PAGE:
An important step in oral drug development is to identify drug candidates that show sufficient
aqueous solubility and could resist or bypass first-pass metabolism in order to overcome
bioavailability problems. Aqueous solubility is characteristically low for Biopharmaceutical Classification
System (BCS) class II and class IV drug candidates. Several formulation approaches are being
identified to overcome the low solubility aspect of a drug candidate such as particle size manipulation,
solid dispersions, inclusion complexes and several of nanoparticle-based options. However, the formulation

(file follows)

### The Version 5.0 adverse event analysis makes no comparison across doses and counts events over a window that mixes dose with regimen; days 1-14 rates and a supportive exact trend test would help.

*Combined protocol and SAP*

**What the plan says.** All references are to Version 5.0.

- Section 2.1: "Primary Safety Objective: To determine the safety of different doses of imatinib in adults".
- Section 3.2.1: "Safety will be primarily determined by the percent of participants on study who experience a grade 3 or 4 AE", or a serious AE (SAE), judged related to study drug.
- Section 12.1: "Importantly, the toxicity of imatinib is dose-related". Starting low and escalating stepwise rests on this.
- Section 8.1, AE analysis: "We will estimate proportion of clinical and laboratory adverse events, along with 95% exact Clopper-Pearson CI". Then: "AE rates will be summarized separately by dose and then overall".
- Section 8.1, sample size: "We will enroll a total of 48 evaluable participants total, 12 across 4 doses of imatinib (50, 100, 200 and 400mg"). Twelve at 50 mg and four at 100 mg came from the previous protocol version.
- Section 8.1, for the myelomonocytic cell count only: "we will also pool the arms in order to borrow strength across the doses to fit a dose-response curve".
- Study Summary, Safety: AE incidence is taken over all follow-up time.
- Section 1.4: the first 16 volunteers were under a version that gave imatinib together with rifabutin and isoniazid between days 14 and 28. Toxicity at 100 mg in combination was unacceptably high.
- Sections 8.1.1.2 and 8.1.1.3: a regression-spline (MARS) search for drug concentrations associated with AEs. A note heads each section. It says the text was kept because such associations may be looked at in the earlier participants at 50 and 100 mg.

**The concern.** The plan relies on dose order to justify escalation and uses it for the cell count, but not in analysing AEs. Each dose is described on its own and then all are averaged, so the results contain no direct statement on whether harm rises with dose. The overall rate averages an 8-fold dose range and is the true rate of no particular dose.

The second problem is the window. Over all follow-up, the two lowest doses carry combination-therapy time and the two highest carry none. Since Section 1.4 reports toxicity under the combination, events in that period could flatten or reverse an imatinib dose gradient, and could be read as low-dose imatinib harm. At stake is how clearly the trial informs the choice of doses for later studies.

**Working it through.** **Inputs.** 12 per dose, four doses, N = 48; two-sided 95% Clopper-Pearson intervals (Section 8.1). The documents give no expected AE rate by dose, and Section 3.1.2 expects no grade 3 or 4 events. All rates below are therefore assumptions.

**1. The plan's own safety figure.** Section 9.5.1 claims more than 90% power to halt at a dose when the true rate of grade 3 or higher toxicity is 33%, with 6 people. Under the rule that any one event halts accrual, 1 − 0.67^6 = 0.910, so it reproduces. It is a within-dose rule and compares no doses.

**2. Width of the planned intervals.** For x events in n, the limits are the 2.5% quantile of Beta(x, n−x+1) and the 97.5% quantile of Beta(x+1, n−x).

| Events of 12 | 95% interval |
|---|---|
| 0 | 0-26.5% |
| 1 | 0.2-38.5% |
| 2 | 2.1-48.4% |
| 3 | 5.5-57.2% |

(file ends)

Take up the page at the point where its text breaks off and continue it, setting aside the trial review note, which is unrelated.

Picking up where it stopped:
for drug candidates that in addition to low aqueous solubility shows high intestinal and first-pass
metabolism is challenging. The self-emulsifying lipid formulations (SELF) provide a mean for sidestepping
these factors and improve the bioavailability of lipophilic and highly first- pass metabolised drugs. Nevertheless,
formulation of a successful SELF requires an exhaustive understanding of the component used to formulate them, the behaviour
of the formulation within the gastrointestinal (GI) milieu and the mechanism by which the drug is released and
absorbed. This review gives a brief description of the formulation aspects of SELF and their potential role to mitigate the
bioavailability problem related to lipophilic and highly first- pass metabolised drugs.
Keywords: BCS, lipidic excipients, lymphatic absorption, precipitation, SELF, supersaturation.
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